|James Godwin in The Flatiron Hex|
(photo: Jim Moore)
The pipe is the underworld of NYORG. The main section is what’s left of an old pipeline. Nobody knows what used to flow through it or even who built it.. Some of the old tech still works and the L train still makes its run across the island. Granted, it’s only 4 times a month. AND NEVER ON WEEKENDS.
--James Godwin, The Flatiron Hex
One of Manhattan's most distinctive, most photographed structures, the Flatiron Building certainly captures the imagination. But did you know that it also holds the key to our salvation?
Okay, neither did I. Something about opening the right windows in the right order to create just the right Aeolian harp-like tone and vibration. But you can try figuring it out with hilarious James Godwin at The Flatiron Hex, his new puppet/performance art/visual art extravaganza, a Dixon Place commission directed by his co-writer and sound designer, Tom Burnett.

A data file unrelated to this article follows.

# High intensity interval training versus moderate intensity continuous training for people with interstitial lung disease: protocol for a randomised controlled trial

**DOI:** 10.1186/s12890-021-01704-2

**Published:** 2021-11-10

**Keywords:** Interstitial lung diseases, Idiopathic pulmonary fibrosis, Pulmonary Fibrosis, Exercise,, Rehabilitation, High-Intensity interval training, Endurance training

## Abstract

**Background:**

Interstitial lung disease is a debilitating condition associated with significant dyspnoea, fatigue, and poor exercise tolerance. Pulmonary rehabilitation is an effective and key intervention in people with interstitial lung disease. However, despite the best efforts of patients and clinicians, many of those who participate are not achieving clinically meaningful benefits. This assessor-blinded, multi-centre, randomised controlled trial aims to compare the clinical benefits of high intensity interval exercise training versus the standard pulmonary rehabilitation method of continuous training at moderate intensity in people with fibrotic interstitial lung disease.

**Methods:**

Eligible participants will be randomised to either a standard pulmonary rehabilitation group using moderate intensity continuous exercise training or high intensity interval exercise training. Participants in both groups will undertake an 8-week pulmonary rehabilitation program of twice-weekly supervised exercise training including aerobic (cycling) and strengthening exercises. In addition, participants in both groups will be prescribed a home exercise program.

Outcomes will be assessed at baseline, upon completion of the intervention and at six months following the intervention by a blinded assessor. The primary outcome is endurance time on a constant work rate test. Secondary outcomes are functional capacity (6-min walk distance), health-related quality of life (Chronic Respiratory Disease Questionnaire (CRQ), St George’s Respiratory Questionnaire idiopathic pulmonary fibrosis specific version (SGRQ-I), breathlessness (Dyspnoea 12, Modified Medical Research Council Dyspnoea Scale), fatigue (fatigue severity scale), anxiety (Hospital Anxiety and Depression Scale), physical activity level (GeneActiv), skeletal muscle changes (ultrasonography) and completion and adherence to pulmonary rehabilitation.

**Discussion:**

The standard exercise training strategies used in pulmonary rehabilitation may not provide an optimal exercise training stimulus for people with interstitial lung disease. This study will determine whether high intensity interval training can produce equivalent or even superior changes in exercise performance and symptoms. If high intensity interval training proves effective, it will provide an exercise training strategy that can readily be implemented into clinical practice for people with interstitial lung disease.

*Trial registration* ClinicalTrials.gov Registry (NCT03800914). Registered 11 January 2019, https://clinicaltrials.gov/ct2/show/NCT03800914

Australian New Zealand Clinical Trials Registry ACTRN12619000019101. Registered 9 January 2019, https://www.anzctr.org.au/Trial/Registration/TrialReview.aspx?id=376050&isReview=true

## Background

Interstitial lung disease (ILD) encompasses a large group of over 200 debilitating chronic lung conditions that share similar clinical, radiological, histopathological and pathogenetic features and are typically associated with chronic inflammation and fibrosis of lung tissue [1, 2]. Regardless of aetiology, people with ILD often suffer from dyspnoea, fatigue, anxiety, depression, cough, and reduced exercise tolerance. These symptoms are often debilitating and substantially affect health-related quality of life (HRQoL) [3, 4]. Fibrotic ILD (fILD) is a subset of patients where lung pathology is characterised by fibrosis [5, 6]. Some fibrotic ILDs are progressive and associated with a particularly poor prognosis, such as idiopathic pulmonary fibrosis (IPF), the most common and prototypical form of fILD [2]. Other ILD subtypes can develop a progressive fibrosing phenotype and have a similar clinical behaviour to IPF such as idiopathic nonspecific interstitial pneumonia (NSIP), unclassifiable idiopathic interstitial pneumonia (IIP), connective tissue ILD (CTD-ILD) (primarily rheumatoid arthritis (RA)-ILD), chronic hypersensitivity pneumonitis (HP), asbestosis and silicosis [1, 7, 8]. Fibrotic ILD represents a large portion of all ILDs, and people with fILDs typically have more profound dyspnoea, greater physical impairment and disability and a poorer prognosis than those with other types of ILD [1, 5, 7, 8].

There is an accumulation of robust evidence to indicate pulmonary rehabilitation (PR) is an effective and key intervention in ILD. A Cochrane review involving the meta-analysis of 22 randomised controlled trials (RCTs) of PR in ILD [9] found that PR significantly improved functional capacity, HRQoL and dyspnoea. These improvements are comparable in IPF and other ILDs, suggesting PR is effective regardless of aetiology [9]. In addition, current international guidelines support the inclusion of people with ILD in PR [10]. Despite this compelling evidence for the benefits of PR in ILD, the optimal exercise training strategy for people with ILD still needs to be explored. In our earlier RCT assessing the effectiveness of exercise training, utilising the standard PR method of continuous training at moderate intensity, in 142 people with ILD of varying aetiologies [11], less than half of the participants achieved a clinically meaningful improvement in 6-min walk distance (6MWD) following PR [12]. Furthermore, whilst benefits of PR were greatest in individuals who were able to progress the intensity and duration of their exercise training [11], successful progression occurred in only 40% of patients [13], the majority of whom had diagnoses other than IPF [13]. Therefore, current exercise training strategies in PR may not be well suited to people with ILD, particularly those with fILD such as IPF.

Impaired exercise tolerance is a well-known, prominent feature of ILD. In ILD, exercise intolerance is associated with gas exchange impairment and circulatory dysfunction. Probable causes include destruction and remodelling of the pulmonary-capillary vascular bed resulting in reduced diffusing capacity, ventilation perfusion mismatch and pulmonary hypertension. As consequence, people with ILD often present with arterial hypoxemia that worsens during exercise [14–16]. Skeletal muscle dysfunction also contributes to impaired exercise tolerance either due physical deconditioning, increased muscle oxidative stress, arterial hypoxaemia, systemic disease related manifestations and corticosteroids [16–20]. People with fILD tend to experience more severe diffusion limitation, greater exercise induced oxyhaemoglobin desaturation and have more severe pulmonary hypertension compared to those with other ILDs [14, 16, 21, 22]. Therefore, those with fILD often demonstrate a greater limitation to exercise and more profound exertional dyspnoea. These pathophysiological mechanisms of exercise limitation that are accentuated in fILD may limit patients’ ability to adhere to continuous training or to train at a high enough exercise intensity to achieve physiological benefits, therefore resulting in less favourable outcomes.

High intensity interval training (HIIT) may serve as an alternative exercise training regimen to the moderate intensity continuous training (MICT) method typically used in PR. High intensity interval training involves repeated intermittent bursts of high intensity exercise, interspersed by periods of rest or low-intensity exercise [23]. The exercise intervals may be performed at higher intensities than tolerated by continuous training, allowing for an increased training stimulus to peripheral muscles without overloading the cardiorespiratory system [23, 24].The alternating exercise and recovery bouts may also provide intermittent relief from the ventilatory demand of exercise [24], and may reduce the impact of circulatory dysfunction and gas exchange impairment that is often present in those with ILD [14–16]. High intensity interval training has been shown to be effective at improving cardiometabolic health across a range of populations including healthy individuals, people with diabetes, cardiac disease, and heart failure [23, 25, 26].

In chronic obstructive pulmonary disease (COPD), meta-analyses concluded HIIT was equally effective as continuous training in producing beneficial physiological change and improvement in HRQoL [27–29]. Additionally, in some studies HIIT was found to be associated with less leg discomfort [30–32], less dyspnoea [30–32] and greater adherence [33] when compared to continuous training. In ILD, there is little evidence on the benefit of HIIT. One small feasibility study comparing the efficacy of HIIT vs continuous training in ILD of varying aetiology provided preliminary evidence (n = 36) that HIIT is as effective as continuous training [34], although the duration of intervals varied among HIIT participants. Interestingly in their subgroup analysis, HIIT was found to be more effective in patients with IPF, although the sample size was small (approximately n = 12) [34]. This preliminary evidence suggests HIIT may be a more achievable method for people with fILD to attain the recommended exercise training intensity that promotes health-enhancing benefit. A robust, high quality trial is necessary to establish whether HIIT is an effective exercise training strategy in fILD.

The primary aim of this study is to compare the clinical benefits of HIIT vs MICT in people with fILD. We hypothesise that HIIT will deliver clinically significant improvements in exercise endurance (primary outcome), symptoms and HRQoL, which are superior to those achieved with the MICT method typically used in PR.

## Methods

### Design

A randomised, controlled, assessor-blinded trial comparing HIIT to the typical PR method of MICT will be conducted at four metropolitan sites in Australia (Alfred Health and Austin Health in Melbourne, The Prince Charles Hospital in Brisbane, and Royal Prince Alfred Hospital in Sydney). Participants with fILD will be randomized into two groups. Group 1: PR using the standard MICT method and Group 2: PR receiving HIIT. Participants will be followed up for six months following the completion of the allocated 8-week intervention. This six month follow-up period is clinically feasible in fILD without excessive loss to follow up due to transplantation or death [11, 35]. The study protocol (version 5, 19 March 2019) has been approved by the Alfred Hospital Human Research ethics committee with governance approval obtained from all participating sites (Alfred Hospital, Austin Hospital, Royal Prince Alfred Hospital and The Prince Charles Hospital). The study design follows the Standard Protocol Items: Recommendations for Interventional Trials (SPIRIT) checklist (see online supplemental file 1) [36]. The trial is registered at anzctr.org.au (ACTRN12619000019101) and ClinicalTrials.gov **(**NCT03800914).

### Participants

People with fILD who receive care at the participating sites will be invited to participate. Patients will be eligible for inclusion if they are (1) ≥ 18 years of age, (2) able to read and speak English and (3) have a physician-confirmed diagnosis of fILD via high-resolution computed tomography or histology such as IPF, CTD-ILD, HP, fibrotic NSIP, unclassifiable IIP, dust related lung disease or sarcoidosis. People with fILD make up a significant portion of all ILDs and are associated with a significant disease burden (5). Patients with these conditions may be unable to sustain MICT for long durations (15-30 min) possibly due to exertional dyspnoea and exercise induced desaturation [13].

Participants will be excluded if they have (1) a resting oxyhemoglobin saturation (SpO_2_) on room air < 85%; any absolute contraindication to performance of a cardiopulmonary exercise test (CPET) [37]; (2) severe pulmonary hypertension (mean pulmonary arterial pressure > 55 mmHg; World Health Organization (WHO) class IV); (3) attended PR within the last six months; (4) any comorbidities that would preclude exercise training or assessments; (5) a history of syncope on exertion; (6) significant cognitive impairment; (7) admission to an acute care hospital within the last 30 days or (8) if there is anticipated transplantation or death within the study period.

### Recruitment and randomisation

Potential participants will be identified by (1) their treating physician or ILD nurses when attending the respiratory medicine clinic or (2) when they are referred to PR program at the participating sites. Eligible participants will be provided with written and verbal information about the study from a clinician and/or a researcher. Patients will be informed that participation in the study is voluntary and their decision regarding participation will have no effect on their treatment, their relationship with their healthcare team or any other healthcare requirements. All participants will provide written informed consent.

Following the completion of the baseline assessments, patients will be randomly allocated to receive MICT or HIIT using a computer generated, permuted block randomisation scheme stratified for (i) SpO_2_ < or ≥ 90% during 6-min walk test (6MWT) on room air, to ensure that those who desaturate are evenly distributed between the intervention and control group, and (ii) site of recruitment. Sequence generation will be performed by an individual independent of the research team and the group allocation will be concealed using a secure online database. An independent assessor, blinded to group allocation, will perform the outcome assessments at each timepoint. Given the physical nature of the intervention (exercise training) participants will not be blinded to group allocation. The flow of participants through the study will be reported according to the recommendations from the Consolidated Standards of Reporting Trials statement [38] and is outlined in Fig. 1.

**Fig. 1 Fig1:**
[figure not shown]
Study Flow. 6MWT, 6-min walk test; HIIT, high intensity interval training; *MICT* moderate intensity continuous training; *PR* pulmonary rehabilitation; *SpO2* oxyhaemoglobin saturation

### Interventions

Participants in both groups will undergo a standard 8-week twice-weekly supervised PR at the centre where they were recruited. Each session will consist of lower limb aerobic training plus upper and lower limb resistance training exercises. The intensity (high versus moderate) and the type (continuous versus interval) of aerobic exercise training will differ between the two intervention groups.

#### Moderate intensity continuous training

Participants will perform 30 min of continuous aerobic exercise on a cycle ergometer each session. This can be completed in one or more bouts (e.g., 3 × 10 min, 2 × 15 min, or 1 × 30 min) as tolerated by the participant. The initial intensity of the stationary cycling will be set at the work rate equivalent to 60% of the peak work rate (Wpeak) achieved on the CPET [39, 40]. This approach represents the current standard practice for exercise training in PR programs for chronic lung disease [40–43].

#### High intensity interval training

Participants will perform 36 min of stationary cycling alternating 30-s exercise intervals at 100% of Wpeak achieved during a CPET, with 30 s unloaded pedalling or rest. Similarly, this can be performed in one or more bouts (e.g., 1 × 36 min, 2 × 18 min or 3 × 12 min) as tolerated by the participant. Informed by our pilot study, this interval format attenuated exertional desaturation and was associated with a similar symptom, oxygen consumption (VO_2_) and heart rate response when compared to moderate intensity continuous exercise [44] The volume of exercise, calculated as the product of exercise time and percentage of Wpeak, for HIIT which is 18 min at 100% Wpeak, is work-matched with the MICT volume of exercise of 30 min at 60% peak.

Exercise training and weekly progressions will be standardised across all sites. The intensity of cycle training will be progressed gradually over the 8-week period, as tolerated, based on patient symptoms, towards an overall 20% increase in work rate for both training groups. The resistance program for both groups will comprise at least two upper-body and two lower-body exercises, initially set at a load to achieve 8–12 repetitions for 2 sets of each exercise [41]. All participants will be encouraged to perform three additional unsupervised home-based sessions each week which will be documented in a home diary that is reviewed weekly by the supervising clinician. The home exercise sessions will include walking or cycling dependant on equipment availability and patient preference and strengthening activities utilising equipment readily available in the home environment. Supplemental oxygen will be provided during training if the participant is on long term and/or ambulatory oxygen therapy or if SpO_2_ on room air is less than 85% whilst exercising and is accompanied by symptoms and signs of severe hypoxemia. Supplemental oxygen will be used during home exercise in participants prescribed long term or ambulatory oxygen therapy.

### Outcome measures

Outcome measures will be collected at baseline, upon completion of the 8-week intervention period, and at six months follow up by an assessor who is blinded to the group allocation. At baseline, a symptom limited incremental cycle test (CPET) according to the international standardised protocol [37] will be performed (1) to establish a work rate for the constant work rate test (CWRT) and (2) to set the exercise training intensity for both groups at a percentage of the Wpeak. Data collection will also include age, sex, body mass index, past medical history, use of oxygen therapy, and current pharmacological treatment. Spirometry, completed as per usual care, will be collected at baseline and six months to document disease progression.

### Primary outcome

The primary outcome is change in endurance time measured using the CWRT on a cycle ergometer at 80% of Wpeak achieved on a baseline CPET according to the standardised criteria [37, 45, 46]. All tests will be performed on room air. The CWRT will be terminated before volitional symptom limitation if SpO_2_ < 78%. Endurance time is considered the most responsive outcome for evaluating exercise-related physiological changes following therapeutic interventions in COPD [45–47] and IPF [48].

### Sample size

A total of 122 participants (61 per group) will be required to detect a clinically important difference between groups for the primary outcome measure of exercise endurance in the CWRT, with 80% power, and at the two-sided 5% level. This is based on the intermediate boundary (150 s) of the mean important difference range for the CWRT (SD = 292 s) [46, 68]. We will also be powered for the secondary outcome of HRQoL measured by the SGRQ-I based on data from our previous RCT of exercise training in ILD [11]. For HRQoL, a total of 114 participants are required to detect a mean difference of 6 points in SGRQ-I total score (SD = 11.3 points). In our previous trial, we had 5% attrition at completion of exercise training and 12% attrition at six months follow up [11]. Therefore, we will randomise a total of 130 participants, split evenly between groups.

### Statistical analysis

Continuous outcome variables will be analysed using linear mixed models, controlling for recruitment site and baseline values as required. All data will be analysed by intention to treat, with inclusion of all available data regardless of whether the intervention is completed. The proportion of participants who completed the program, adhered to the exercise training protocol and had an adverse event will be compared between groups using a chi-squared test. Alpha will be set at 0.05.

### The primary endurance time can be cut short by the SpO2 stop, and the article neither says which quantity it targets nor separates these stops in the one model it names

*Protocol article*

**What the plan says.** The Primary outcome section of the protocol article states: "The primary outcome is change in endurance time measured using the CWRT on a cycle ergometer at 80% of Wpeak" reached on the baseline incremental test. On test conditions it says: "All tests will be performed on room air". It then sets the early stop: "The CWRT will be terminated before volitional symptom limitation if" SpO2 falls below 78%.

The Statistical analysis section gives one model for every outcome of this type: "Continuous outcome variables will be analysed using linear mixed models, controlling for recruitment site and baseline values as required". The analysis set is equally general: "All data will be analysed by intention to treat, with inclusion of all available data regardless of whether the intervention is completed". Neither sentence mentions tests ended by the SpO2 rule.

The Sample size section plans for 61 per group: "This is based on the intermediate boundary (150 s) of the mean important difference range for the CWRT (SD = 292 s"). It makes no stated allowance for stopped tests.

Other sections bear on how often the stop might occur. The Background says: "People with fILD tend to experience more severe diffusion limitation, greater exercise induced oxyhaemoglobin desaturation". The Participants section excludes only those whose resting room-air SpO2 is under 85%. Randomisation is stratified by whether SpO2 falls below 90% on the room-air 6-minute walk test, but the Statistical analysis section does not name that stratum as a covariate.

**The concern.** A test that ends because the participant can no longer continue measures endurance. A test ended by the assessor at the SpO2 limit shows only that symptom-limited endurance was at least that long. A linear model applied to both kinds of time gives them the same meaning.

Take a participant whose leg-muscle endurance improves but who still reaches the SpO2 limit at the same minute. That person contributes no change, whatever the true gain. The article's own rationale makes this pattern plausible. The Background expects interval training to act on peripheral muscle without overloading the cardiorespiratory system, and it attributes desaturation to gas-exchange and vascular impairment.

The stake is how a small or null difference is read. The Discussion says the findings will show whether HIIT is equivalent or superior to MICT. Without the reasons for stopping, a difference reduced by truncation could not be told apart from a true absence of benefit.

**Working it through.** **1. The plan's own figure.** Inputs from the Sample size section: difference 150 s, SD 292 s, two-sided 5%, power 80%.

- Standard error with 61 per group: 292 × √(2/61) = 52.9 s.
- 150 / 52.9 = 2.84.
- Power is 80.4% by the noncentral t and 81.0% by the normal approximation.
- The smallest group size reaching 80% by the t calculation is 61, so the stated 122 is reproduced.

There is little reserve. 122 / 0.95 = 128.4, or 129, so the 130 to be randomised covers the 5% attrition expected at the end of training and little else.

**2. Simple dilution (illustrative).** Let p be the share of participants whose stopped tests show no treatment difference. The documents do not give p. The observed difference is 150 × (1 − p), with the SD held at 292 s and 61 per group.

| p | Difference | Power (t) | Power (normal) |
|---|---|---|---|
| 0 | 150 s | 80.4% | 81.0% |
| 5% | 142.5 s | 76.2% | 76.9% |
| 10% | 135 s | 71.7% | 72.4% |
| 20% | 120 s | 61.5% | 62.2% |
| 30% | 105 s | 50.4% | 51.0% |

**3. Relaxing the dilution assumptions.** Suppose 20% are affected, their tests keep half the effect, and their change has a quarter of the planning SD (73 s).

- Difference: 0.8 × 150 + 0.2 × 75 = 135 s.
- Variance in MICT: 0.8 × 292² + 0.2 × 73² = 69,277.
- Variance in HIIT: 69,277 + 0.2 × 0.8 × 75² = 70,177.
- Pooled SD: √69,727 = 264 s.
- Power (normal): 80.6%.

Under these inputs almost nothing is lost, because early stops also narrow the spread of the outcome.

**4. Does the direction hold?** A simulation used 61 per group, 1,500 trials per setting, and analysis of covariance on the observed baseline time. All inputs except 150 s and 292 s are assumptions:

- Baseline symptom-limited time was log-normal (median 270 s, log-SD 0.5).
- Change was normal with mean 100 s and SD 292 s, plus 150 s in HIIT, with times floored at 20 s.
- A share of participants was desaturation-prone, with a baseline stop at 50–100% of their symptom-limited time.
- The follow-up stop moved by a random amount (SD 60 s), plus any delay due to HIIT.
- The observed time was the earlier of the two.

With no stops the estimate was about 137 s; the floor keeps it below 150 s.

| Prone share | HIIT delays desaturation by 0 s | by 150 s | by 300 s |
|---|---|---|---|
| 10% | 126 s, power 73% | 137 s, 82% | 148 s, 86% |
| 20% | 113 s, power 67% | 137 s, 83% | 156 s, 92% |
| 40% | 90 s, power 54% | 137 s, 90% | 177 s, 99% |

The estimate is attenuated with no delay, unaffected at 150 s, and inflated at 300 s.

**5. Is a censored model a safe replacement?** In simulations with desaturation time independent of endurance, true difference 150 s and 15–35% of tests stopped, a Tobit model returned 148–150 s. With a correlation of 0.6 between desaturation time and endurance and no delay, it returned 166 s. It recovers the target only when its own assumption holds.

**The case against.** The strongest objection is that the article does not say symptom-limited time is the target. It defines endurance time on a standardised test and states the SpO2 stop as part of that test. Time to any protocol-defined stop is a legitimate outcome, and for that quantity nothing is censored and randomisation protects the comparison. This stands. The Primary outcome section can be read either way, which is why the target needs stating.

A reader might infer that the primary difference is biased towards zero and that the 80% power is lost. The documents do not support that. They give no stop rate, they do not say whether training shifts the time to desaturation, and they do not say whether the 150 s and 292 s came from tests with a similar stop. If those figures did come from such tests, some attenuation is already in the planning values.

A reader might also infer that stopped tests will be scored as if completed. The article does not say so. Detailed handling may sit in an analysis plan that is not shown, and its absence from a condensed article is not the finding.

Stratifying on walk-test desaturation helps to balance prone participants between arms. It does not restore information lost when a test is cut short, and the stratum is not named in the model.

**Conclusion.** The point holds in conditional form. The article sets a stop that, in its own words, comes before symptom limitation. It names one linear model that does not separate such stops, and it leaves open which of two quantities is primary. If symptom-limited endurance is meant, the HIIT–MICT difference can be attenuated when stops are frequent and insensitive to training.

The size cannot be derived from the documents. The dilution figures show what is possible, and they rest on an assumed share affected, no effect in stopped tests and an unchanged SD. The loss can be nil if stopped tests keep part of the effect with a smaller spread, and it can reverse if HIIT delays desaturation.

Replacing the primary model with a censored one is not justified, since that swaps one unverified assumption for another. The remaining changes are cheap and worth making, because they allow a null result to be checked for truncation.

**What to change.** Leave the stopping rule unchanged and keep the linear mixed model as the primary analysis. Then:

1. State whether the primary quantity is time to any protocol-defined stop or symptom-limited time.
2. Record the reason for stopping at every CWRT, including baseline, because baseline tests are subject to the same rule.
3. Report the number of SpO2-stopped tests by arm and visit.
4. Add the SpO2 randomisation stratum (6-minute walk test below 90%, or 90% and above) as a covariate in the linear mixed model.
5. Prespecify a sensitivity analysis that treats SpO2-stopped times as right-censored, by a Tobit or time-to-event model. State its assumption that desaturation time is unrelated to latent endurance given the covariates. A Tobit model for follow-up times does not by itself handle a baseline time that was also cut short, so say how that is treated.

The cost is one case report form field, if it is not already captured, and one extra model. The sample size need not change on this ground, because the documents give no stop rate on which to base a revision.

This is a supernaturalhexacalifragilistic tale of one Wylie Walker, a sorcerer-shaman hired to protect a futuristic, plague-ravaged New York City (now called NYORG) from an impending superstorm. We meet the nonsense chant-spouting Walker--"Most of what I do is flim flam..."--and Godwin surreptitiously controls and visibly speaks for a host of some of the creepiest, most pointless puppets you've ever seen. Favorites include an elegant rat queen and The Tongue--security firm owner and mayoral candidate--who makes exits in a certain way that, for no reason at all, leaves people in stitches.
Godwin's super-power appears to be the ability to creep and gross us out while keeping us tethered to his charm. Last night, that charm got tested to the max by equipment malfunction, a situation Godwin milked and milked productively and quite winningly.
Just avoid the front row because...well, there will be blood.
Remaining shows are tonight; May 22-23; and May 29-30--all at 7:30pm. I suspect this will sell out. So hurry to get more information and tickets here.
161A Chrystie Street (between Rivington and Delancey Streets), Manhattan